A reader was taken aback while watching the Republican presidential debate in Tampa, Fla., recently. During the debate among contenders for the Republican nomination for the U.S. presidency that was sponsored by CNN, U.S. Rep. Ron Paul made clear he didn't believe it was right to let sick people die, but he argued that those who are sick should take responsibility for themselves.
As the exchange between Paul and moderator Wolf Blitzer continued, Paul was asked if a young man who might fall into a coma should be left to die. A handful of audience members at the debate shouted "Yeah."
My reader was motivated to write because of "the disgraceful cheering that took place" at that debate. Still, the reader believes the question was a fair one: "Does society have the obligation to care for someone who shows up at a hospital room without medical insurance? Does society have an obligation to care for him?"
But my reader would like to reframe the question a bit. "If a person possibly expects society to give him medical care sometime in the future, is he obligated to prepay in some way?"
He explains that one way this might manifest itself is whether someone is obligated to donate blood if he expects society to be able to provide it for him at some point in the future. He argues that since the current system of voluntary blood donation seems to supply enough blood, a person who doesn't donate could say he shouldn't have to because there is no shortage.
"But," my reader continues, "that's not the situation with organ donation." He notes that there is a shortage of organs available for transplantation and people die waiting for them. "Therefore," he asks, "shouldn't a person who expects or hopes that society will find an organ suitable for him if he needs it sometime in the future be obligated to be an organ donor if he should die suddenly?"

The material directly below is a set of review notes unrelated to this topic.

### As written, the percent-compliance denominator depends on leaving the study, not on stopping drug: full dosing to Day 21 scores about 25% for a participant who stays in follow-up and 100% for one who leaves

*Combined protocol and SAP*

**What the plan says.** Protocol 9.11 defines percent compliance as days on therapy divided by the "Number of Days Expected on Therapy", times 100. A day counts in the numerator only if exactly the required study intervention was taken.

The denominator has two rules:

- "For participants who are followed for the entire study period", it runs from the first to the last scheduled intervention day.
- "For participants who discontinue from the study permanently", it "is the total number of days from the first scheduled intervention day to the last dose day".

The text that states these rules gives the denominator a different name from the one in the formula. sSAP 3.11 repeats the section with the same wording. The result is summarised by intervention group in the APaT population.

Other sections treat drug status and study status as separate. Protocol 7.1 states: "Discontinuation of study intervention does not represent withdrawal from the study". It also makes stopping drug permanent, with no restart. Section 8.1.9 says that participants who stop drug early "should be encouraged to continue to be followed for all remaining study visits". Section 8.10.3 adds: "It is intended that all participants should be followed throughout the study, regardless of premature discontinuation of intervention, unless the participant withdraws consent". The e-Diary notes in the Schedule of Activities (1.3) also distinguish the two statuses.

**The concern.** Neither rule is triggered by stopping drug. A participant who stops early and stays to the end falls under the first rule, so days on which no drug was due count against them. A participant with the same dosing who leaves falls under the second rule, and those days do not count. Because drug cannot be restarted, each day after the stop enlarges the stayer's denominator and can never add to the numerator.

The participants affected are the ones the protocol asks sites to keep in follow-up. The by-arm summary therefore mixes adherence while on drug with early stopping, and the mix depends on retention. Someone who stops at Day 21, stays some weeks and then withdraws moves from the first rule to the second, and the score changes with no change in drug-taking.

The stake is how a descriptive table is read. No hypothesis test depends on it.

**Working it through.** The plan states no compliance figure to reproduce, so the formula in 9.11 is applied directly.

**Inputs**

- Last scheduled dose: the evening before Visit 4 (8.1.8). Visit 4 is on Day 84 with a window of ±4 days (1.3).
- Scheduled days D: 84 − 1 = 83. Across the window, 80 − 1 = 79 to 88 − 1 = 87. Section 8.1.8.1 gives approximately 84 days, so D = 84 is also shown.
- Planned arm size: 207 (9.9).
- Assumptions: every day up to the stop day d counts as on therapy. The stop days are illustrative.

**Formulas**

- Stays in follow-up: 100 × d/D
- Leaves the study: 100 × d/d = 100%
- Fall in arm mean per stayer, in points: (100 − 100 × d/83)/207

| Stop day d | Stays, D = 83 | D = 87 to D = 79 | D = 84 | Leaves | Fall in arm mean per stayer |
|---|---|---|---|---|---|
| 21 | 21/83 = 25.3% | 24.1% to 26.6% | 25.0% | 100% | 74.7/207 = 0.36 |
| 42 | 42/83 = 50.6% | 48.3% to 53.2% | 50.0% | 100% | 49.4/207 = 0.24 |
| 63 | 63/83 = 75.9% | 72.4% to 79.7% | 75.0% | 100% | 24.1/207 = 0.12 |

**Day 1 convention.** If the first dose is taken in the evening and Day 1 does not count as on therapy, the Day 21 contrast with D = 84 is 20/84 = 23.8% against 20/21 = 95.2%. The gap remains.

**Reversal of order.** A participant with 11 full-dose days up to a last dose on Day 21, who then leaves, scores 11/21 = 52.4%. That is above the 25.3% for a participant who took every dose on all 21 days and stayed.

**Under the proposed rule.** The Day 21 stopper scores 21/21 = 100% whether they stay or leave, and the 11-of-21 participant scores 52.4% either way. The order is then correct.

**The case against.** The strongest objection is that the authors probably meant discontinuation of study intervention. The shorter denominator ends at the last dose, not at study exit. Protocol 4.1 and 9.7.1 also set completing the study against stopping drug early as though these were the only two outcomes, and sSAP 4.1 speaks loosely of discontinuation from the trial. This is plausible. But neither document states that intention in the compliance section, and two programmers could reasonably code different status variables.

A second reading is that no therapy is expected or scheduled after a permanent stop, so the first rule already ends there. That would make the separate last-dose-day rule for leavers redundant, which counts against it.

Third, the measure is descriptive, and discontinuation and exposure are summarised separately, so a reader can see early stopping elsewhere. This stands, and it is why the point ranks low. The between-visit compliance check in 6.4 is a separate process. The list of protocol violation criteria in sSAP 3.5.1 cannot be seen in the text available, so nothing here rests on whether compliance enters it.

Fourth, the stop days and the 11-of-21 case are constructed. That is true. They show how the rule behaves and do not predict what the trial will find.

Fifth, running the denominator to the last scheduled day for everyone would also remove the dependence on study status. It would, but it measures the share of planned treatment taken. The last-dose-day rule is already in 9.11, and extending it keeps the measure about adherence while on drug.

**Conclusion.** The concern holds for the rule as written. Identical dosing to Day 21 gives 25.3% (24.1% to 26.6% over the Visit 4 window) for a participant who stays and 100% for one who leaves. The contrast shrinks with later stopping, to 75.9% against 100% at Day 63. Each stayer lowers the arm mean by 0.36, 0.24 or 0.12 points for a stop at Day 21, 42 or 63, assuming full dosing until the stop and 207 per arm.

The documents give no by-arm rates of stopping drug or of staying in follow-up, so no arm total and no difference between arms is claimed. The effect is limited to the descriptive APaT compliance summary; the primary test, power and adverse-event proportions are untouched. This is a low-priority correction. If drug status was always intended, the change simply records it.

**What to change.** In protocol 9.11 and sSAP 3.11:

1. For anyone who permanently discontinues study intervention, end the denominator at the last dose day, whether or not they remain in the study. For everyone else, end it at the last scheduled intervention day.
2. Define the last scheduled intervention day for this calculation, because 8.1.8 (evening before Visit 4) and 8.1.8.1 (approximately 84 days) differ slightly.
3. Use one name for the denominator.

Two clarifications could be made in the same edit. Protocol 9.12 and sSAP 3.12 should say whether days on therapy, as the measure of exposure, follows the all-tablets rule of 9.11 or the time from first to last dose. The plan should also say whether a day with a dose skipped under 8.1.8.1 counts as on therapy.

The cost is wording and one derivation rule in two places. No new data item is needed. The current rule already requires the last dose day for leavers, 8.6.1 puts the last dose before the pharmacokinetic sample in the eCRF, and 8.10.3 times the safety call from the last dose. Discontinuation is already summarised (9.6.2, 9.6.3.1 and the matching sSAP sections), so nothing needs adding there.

Absent the vitriol, my reader circles back to the question similar to the one raised at the Republican debate: "Is a person who expects society to give him medical treatment obligated to make arrangements to pay for it?"
Yes, of course, we'd like to think that people would be able to take responsibility for their health care and pay for the services they use. We'd also like to think that those who might draw on particular services in the future choose to give back if the opportunity arises so that others can draw on similar services.
But if the underlying question my reader poses is whether those who don't have the resources to pay or those who haven't taken the time to donate blood or fill out organ-donor cards should be denied services, the answer is no.
We've decided that, as a society, it's inappropriate to turn away those who are in need of medical or emergency services that could save their lives, even if they can't afford such services. That decision reflects an ethical choice we've made about how we're going to live together. Those who shouted "Yeah!" to a suggestion that we let folks die rather than provide health care fall distinctly outside of the agreed-upon norms.
A goal of having everyone take responsibility for their health and contribute to those efforts of which they might afford themselves in the future is a good one. But having such a goal doesn't remove the responsibility of caring for those who might not have been as prescient, responsible, or capable to make the same decisions before they find themselves in need.
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(c) 2011 JEFFREY L. SEGLIN. Distributed by Tribune MediaServices, Inc.